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Eternal Sunshine of the Spotless Mind

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All-Reviews.com Movie Review: Eternal Sunshine of the Spotless Mind

Starring: Jim Carrey, Kate Winslet
Director: Michel Gondry
Rated: R
RunTime: 108 Minutes
Release Date: March 2004
Genres: Comedy, Romance


*Also starring: Kirsten Dunst, Tom Wilkinson, Elijah Wood, Mark Ruffalo, David Cross, Lauren Adler, Josh Flitter, Dylan Gallagher, Ellen Pompeo



Review by Harvey Karten
3½ stars out of 4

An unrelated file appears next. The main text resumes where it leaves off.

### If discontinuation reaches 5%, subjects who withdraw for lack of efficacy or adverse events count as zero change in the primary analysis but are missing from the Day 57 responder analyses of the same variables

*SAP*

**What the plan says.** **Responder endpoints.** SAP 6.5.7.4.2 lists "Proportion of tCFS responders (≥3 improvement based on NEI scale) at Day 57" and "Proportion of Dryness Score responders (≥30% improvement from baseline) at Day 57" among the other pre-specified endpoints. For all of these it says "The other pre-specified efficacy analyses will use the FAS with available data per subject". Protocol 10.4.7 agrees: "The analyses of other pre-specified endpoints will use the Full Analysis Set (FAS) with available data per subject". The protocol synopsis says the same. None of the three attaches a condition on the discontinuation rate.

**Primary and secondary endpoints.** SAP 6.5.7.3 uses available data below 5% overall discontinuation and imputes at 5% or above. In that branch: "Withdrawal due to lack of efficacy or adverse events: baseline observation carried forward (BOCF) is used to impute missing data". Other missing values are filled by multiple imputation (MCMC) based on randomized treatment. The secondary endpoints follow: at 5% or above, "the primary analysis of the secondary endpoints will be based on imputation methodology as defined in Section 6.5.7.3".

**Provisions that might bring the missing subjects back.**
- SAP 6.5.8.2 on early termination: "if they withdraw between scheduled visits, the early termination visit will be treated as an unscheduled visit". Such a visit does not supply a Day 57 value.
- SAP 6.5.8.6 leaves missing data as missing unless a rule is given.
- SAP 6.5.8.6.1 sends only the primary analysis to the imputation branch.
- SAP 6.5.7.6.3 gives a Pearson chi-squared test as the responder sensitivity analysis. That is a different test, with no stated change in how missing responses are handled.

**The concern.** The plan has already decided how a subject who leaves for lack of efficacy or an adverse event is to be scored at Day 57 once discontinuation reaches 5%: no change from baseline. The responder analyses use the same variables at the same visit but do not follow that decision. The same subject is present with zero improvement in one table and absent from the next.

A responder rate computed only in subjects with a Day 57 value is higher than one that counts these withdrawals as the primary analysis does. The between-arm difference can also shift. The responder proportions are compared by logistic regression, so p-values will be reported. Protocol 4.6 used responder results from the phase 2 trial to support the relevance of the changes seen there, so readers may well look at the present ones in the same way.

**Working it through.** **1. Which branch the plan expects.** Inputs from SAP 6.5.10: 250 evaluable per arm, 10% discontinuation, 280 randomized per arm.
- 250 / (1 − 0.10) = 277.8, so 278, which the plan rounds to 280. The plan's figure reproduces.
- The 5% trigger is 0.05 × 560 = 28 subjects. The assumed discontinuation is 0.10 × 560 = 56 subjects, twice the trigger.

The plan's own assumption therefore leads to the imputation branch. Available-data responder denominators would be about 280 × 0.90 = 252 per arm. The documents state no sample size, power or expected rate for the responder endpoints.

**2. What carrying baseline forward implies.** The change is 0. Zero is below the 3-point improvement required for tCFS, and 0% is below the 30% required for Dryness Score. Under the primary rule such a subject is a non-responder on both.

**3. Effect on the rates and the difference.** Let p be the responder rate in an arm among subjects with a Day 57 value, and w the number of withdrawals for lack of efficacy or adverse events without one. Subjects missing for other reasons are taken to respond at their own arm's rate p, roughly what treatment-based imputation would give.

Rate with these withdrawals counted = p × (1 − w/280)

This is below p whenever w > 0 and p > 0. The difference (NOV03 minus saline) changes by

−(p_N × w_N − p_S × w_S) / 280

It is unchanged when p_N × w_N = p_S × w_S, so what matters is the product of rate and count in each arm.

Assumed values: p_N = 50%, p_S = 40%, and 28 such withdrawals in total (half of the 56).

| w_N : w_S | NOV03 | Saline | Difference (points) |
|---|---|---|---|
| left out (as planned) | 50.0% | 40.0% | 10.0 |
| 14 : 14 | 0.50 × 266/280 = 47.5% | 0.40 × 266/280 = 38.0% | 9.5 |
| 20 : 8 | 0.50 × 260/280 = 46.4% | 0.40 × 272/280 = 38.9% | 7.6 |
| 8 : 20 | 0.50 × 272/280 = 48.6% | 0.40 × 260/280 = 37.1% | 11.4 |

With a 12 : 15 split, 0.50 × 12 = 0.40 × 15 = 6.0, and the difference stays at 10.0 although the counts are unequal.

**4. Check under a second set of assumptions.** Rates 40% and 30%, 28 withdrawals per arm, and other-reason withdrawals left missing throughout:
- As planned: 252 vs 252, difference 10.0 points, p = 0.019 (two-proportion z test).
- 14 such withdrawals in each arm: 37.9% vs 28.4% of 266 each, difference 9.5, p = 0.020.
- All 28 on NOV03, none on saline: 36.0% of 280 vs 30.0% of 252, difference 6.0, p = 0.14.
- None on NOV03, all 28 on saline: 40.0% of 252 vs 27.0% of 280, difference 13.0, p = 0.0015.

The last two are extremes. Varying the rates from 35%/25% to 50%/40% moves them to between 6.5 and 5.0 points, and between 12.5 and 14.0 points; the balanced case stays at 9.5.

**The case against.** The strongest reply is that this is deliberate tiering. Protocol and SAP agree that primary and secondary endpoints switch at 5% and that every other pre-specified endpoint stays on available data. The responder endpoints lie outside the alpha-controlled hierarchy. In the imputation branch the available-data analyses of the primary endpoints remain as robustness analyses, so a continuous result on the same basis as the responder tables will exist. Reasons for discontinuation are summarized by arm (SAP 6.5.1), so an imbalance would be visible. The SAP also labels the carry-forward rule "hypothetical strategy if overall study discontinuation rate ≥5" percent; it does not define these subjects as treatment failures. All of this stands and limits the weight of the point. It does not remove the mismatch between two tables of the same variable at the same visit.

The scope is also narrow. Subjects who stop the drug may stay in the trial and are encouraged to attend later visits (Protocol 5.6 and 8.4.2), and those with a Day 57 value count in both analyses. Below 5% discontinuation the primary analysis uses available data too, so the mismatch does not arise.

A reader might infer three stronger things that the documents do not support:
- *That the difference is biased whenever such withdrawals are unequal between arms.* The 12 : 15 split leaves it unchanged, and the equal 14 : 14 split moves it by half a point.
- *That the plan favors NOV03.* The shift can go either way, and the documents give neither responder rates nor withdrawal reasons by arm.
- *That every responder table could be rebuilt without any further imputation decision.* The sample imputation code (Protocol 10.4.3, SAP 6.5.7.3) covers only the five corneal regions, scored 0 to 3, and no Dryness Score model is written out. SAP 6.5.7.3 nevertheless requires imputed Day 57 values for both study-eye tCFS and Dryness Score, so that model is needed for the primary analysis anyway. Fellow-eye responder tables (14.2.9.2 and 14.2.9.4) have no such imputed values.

The title of Michael Gondry's movie, utilizing Charlie Kaufman's signature surrealist style, comes from a poem by Alexander Pope, "Eloisa to Abelard," as stated by one of the characters. "How happy is the blameless vestal's lot!/ The world forgetting, by the world forgot. Eternal sunshine of the spotless mind!" But here's a more relevant aphorism: 'Tis better to have loved and lost/ Than never to have loved at all. Tennyson apparently believed that, or so he says in his poem "In Memoriam," but should we? Surely any red-blooded human being who has lived to the age of thirty with a flurry of relationships, some maturing into love, knows that breaking up is hard to do. Aside from the hurt to our ego, a failed relationship is not like a piece of old baggage thrown away without a thought but remains in our memories throughout our lives: Our dreams remind us what we have lost, affording us flights of fancy often so intense that reality is a dull facsimile in comparison, and who's better than Charlie Kaufman to pen a zany script on the painful subject of lost loves?